Wilting Manufacturing vs. Vibrant Housing
This is the economic dichotomy that FOMC members will be contemplating next week. Today's economic releases exemplify this dichotomy. Although the headline figure of a 5.5% increase in new orders for durable goods in May suggested that U.S. manufacturing was anything but wilting, once you began to examine the internals of the report, you came away with a different impression. The May surge in new orders was all about Boeing's nondefense book. Excluding civilian aircraft and parts, new orders for durable goods declined 0.3% in May. New orders for "core" (ex civilian aircraft) nondefense capital goods plummeted 2.3%. The April-May average of new orders for core nondefense capital goods is running at annual rate of minus 5.1% vs. the Q1 average, which, itself, advanced an annualized 21.8% vs. the Q4 average. This has ominous implications for Q3 GDP growth in capital spending. Even Q2 capital spending is looking shaky based on the shipments of core nondefense capital goods. The April-May average of these shipments is running at an annualized rate of 2.3% above their Q1 average. In Q1, shipments of core nondefense capital goods grew at an annual rate of 14.0%. These orders and shipments data of capital goods corroborate my view that Corporate America has low expectations for the real return on capital here in the US of A. This helps explain the low level of bond yields and corporations preference to use its cash flow to buy back their own stock or someone else's stock in an acquisition rather than expand their own physical plant. The downward trend in the ISM manufacturing index also corroborates this view.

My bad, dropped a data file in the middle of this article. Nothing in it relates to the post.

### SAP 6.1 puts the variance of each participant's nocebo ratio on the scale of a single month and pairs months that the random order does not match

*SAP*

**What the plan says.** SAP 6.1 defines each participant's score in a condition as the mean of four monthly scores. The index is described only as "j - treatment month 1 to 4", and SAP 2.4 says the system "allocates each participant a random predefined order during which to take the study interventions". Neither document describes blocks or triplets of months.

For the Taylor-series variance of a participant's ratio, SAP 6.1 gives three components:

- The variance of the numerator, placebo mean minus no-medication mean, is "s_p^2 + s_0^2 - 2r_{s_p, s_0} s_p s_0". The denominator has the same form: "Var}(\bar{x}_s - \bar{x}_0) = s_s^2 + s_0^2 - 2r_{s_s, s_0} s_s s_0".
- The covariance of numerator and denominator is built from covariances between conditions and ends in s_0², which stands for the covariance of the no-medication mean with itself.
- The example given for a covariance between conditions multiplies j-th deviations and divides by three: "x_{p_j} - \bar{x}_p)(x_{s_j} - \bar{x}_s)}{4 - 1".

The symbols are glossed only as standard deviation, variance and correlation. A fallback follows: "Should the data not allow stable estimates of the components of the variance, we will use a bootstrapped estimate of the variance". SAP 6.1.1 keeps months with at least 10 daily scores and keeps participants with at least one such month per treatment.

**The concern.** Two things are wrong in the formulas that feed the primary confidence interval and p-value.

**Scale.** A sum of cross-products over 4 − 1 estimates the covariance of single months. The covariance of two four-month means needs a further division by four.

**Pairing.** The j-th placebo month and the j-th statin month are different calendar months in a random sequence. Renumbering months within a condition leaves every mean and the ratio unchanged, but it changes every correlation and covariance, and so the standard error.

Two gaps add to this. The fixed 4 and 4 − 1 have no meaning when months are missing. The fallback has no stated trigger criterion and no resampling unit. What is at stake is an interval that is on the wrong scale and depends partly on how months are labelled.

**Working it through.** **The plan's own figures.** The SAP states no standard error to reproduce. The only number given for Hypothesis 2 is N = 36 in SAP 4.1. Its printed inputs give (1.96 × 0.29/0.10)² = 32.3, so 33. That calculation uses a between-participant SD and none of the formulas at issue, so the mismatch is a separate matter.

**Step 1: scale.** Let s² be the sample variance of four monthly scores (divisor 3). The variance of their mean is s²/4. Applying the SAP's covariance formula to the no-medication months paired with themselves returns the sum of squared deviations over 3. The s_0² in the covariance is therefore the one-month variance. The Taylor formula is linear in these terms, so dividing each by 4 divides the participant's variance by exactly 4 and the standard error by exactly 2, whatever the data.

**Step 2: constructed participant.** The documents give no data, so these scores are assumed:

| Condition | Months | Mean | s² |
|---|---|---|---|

But, on the bright side, we still build and sell houses here, thanks to Wall Street's ability to peddle risky mortgages. According to Loan Performance Inc., an outfit that does mortgage data analysis, 9% of new mortgages granted in Q1 were of the negative amortization type. Back in 2003, only 1% of mortgages granted were of this type. Real estate brokers are teaming up with mortgage brokers, posing the question to the potential buyer: "What's it gonna' take to put you into this McMansion?" So what if the amount you owe on the house keeps going up each month if the market value of your house keeps rising. And the market value can keep rising so long as exotic mortgage products can be created to allow subsequent potential buyers to keep bidding up the prices of homes. Oops! Better create some new exotic mortgage products because increases in the prices of new houses are slowing down significantly, as shown in the chart below. After hovering in the double-digit range for most of 2004, the year-over-year percent change in the 3-month moving average of the median price of a new single-family home was only 4.8% in May. The "carry" profit on new homes seems to be diminishing. Maybe sales price increases have to be moderating to continue to move the "lumber." New home sales increased by 2.1% in May to an annualized unit pace of 1.298 million units - just narrow lot line from the record unit sales pace of 1.306 million set back in October 2004.
This economic dichotomy will not give the FOMC any trouble in reaching a policy decision on June 30. It is going to raise its funds rate target by 25 basis points to a level of 3.25%. But it might give them some pause for thought about a pause after the June 30th rate hike. I would not be surprised if the FOMC removed the phrase "even after this action, the stance of monetary policy remains accommodative" from its policy announcement of the June 30th funds rate hike. If policy is no longer accommodative, it might be approaching "neutrality." The removal of this phrase sets the stage for the FOMC to pause either at the August 9 meeting or the September 20th one.